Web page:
# Generate Random Numbers

Perhaps you have wondered how predictable machines like computers can generate randomness. In reality, most random numbers used in computer programs are pseudo-random, which means they are generated in a predictable fashion using a mathematical formula. This is fine for many purposes, but it may not be random in the way you expect if you're used to dice rolls and lottery drawings.

## Generate random numbers

RANDOM.ORG offers true random numbers to anyone on the Internet. The randomness comes from atmospheric noise, which for many purposes is better than the pseudo-random number algorithms typically used in computer programs. People use RANDOM.ORG for holding drawings, lotteries and sweepstakes, to drive online games, for scientific applications and for art and music. The service has existed since 1998 and was built by Dr Mads Haahr of the School of Computer Science and Statistics at Trinity College, Dublin in Ireland. Today, RANDOM.ORG is operated by Randomness and Integrity Services Ltd.

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Integer Generator makes random numbers in configurable intervals Sequence Generator will randomize an integer sequence of your choice Integer Set Generator makes sets of non-repeating integers Gaussian Generator makes random numbers to fit a normal distribution Decimal Fraction Generator makes numbers in the [0,1] range with configurable decimal places Raw Random Bytes are useful for many cryptographic purposes

List Randomizer will randomize a list of anything you have (names, phone numbers, etc.) String Generator makes random alphanumeric strings Password Generator makes secure passwords for your Wi-Fi or that extra Gmail account Clock Time Generator will pick random times of the day Calendar Date Generator will pick random days across nearly three and a half millennia Geographic Coordinate Generator will pick a random spot on our planet's surface Bitmaps in black and white Hexadecimal Color Code Generator will pick color codes, for example for use as web colors Pregenerated Files contain large amounts of downloadable random bits Pure White Audio Noise for composition or just to test your audio equipment Jazz Scales to practice improvisation for students of jazz guitar Samuel Beckett's randomly generated short prose DNA Protein Sequence Randomizer (at Bio-Web)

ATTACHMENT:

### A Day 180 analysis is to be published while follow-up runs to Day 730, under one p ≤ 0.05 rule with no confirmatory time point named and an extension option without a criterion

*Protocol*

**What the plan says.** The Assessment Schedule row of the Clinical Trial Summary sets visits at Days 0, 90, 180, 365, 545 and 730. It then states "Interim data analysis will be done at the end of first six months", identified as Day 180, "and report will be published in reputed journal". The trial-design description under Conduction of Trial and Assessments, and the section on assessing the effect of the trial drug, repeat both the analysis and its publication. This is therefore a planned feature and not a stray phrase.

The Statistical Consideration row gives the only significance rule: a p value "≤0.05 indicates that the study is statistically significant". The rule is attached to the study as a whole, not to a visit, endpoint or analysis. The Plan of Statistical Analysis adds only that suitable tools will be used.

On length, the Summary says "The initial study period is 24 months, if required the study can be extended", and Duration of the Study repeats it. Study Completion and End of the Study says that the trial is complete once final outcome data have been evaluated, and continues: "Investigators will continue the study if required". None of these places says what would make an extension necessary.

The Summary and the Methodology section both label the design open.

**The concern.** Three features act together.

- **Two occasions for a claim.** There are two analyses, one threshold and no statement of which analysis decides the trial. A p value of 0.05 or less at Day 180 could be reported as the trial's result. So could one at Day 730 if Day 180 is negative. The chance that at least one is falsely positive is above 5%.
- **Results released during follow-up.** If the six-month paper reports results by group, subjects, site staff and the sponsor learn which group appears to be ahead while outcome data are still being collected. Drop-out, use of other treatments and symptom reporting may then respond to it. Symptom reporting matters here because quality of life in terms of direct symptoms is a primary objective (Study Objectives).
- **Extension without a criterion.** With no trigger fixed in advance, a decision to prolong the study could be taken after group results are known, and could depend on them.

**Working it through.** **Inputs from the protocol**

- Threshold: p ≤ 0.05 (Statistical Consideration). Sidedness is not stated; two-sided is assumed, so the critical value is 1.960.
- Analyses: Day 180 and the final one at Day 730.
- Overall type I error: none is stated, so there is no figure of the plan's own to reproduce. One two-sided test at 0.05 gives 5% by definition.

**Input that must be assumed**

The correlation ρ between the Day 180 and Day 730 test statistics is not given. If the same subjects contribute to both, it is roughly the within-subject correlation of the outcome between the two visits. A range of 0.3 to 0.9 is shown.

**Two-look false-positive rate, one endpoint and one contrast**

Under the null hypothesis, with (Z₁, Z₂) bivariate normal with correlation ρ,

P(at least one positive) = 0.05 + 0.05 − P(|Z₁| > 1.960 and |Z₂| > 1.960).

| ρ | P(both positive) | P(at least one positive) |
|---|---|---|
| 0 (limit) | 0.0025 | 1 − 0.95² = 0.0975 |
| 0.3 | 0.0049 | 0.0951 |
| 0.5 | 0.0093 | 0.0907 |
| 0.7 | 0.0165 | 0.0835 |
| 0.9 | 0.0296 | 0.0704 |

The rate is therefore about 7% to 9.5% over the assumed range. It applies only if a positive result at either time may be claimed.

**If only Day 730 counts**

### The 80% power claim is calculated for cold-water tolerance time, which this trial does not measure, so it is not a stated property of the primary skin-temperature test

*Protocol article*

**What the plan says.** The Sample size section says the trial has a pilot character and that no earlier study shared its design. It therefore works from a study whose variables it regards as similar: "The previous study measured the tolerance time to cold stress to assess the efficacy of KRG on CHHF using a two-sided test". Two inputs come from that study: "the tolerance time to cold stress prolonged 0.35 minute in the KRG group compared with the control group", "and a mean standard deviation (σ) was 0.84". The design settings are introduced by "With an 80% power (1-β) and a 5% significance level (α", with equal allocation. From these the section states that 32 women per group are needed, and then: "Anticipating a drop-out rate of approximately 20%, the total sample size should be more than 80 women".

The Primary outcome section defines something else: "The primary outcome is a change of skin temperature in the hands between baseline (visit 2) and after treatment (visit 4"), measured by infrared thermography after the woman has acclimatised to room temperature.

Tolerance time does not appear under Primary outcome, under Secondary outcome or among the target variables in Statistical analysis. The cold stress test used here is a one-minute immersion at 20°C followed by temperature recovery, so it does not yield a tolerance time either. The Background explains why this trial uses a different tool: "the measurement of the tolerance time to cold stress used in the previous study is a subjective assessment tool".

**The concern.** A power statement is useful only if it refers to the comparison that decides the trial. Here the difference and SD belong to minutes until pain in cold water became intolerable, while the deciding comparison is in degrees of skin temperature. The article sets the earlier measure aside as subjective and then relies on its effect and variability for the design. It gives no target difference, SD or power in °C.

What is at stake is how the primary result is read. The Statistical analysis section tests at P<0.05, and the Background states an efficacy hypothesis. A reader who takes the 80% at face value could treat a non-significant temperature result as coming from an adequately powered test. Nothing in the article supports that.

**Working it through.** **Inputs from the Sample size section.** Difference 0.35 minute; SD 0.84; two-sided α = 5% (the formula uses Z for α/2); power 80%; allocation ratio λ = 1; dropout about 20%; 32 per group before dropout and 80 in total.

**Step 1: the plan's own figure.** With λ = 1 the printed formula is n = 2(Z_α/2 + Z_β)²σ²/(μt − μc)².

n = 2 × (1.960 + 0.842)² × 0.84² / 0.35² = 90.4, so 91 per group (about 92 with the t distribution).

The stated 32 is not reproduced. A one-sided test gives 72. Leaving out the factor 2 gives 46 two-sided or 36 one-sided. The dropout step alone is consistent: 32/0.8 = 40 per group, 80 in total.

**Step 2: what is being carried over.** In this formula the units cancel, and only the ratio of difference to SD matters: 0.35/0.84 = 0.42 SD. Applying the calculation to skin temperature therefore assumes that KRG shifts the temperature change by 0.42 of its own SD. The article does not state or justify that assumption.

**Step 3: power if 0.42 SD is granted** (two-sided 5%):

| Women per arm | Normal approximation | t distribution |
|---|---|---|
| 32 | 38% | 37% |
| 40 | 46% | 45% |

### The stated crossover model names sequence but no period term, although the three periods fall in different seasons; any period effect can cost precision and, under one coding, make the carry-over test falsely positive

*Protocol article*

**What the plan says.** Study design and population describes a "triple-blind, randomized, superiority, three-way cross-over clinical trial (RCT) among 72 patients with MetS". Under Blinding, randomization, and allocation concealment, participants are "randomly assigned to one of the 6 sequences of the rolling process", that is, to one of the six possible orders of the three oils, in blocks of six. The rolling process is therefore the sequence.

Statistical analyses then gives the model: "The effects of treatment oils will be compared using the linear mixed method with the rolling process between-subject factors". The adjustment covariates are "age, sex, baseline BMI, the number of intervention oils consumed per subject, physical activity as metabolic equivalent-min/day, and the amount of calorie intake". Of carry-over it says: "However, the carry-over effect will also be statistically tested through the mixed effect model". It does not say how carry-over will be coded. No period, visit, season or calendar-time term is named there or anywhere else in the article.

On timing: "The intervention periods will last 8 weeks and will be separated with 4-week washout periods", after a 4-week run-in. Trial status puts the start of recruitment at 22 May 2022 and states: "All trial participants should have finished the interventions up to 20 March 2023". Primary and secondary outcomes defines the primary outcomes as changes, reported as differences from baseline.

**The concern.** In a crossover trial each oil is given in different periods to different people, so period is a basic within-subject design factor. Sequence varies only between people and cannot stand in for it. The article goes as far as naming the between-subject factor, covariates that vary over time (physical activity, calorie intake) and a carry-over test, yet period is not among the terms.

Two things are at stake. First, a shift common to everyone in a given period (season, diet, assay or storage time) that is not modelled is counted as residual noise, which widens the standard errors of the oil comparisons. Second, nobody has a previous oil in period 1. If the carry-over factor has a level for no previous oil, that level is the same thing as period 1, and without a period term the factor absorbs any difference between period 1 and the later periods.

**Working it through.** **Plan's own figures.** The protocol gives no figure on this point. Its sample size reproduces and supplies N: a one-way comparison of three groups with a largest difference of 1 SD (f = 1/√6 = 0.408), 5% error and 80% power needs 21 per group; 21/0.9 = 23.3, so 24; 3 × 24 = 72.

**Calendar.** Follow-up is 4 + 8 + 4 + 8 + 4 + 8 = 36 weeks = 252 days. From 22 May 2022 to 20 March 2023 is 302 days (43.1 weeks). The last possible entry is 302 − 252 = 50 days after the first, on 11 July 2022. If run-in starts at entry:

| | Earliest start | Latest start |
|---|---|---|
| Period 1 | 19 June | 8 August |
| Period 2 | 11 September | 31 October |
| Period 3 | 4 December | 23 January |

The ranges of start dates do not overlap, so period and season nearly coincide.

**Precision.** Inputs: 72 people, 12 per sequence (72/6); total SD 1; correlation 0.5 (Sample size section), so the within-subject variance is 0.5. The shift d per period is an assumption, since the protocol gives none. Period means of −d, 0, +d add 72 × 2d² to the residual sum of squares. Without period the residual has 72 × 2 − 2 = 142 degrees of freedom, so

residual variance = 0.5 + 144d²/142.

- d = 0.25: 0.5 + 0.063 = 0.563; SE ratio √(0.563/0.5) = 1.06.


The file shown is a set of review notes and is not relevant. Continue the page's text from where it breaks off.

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Introduction to Randomness explains what true random numbers are and why they're interesting History explains how RANDOM.ORG started and where it is today Many Testimonials from folks who have found very creative uses for random numbers Acknowledgements to all the generous folks who have helped out Quotations about randomness in science, the arts and in life generally Media Coverage and Scientific Citations lists popular print and scientific mention of the service News about the latest additions to the site

Real-Time Statistics show how the generator is performing right now Statistical Analysis explains how you test random numbers for randomness Bit Tally shows how much randomness has been generated since 1998 (hint: lots!) Your Quota tells how many random bits you have left for today

This form allows you to generate random integers. The randomness comes from atmospheric noise, which for many purposes is better than the pseudo-random number algorithms typically used in computer programs.

Note: The numbers generated with this form will be picked independently of each other (like rolls of a die) and may therefore contain duplicates. There is also the Sequence Generator, which generates randomized sequences (like raffle tickets drawn from a hat) and where each number can only occur once.

A pseudo-random number generator (PRNG) is typically programmed using a randomizing math function to select a "random" number within a set range. These random number generators are pseudo-random because the computer program or algorithm may have unintended selection bias. In other words, randomness from a computer program is not necessarily an organic, truly random event.

A true random number generator (TRNG) relies on randomness from a physical event that is external to the computer and its operating system. Examples of such events are blips in atmospheric noise, or points at which a radioactive material decays. A true random number generator receives information from these types of unpredictable events to produce a truly random number.